The heart wrenching reality is that people, they go, and they never come back. We wait for seconds, minutes, hours, days, months and years before the finality that they are never going to come back crashes on us and that weight… That weight at that moment is the heaviest on our shoulders.
My grandma passed away yesterday evening. She died. We knew she would but it was so sudden and so quick that here I am, typing what comes into my mind. And truth be told, you know what bothers me? It’s not that she’s dead, but the honest realization that I’d never see her again.
That there would be no person who’s huddled in the corner of the room when I enter my naana’s room. That their would be no person who prompts the multiplication answers. That there would be no person to scold me without any fault of mine. No one to call be dead in the noon when she knows I’m asleep. That my naana would have no reason now to not come to my house. That is what bothers me.
My naani had Alzheimer. Her’s was so bad for the past one year ten months, she had been bedded, and was fed through a tube in her belly. She couldn’t talk. Couldn’t walk. In fact, it would be a treat if she ever even grunted at your calls. So, we knew that day would come sooner or later. We knew and we struggled with the fact that each passing day lessened her life. And now, she’s gone.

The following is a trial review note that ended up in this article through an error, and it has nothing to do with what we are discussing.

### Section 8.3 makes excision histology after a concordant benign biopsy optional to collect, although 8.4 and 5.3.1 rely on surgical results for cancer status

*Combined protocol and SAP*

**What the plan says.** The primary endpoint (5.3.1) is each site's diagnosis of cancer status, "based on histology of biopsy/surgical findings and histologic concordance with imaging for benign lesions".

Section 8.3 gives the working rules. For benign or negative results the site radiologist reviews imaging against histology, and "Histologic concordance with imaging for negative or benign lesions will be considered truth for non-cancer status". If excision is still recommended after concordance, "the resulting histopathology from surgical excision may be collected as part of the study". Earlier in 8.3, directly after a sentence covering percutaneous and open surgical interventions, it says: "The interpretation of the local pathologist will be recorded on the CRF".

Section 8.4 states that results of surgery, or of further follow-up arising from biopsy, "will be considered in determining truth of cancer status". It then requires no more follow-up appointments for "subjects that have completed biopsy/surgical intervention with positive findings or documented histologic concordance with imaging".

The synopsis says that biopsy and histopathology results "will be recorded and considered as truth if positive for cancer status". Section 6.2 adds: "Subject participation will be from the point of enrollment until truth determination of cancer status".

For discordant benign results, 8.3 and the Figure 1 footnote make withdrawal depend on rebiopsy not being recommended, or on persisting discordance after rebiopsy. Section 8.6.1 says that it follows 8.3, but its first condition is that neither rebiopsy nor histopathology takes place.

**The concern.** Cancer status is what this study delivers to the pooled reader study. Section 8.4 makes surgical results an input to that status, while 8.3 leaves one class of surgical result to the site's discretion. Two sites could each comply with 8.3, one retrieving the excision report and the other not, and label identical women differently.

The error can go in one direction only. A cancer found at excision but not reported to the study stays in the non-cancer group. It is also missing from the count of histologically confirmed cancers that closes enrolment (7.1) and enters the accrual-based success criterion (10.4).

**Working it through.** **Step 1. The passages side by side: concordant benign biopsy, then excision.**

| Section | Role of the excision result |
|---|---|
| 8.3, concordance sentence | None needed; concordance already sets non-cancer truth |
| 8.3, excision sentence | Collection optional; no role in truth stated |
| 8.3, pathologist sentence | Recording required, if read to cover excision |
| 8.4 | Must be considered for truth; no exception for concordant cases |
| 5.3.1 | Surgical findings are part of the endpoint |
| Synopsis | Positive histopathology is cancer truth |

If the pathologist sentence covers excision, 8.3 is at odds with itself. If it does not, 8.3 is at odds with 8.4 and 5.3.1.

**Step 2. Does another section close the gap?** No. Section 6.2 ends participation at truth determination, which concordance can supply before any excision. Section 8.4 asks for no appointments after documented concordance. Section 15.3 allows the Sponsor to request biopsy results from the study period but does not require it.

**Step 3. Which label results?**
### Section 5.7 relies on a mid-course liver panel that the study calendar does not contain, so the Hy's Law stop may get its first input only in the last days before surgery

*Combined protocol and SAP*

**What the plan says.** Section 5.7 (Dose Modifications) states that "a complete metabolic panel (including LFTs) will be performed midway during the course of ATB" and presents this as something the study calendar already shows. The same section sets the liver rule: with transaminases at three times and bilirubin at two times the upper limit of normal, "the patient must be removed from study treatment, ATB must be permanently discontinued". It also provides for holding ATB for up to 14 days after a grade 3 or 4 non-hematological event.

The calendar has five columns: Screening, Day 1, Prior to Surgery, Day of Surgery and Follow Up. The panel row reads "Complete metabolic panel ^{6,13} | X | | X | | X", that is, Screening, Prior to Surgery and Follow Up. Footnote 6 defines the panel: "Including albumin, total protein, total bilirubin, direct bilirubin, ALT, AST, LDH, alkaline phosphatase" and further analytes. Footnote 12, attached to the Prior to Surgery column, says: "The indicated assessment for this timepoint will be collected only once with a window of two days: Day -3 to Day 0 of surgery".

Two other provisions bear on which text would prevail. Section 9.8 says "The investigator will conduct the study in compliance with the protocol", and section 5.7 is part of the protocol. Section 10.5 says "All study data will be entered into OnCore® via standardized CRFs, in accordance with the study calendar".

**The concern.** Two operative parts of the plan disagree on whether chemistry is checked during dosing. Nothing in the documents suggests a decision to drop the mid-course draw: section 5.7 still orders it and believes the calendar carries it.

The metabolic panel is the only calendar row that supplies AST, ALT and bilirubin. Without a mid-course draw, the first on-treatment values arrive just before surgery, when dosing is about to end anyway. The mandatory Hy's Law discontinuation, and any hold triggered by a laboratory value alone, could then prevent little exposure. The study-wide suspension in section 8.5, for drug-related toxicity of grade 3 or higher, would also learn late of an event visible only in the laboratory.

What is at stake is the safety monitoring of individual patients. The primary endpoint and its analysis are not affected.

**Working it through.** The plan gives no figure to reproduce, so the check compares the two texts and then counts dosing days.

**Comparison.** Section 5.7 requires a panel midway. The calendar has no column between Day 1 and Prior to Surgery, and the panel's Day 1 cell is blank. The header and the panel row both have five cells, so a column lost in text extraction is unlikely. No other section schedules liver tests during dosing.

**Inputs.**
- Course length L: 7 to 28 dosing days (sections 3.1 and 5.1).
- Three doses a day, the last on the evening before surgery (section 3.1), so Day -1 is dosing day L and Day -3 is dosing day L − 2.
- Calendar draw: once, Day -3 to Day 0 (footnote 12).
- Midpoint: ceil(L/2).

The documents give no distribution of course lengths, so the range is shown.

It’s cliche to here that someone’s absence means more to us than someone’s presence. Unarguably, its true. As I said, I’m more saddened of the fact that I’d never see her again, than of the truth that she’s dead. That’s pretty mean but that’s what I feel.
If there ever was a person as courageous as her. And she was an ever smiling person. She was one of the most kind and sweet persons I’ve known. And she didn’t like sleeping late. I remember, when we were younger and used to stay at her house in the winters, we’d stay up late, talking to each other meanwhile she used to sleep at 10 sharp, The next morning, she’d open the doors of the room, letting the cold, biting air of a January morning bite your flesh and crawl at your skin. She’d take away the blankets as well and would serve all of us half slept children hot tea. We’d curse and she’d chuckle at our sleepy faces in delight.
She means early January mornings-half asleep eyes-cheerful while others are angry- hot tea to me. Just tea. Every person means something different to all. I may be a blogger to some of you, a sister to some, a daughter, a granddaughter, a friend, an enemy, a stranger, or simply a sixteen year old to others. Identity crisis, right? She simply meant early cold January mornings tea to me.
This was my first death among many more to come. We have to face the truth. We’d all die, there’s no use denying it. Yet, it has affected me deeply. It’s taught me something that even elders have to struggle with at some time in their lives. It’s taught me the basic idea of all lives. And I know when my time comes, I’d find it difficult to accept too, but I’ve learnt. It’s been a day, but I’ve learnt. I’ve learnt that people leave. But life goes on…
3 thoughts on “Life Goes On- An Obituary.”
[…] up my other blog for more. For once, I’d give you the link to the other blog- https://akankshavarma.wordpress.com/2014/09/08/life-goes-on-an-obituary/. Si, if you wanna go, then go. I’m gonna take it down later. Too tired to say much. Maybe […]
I had tears in my eyes after reading this. May her soul RIP.
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I know Didi. I wrote this the evening she passed. I miss her!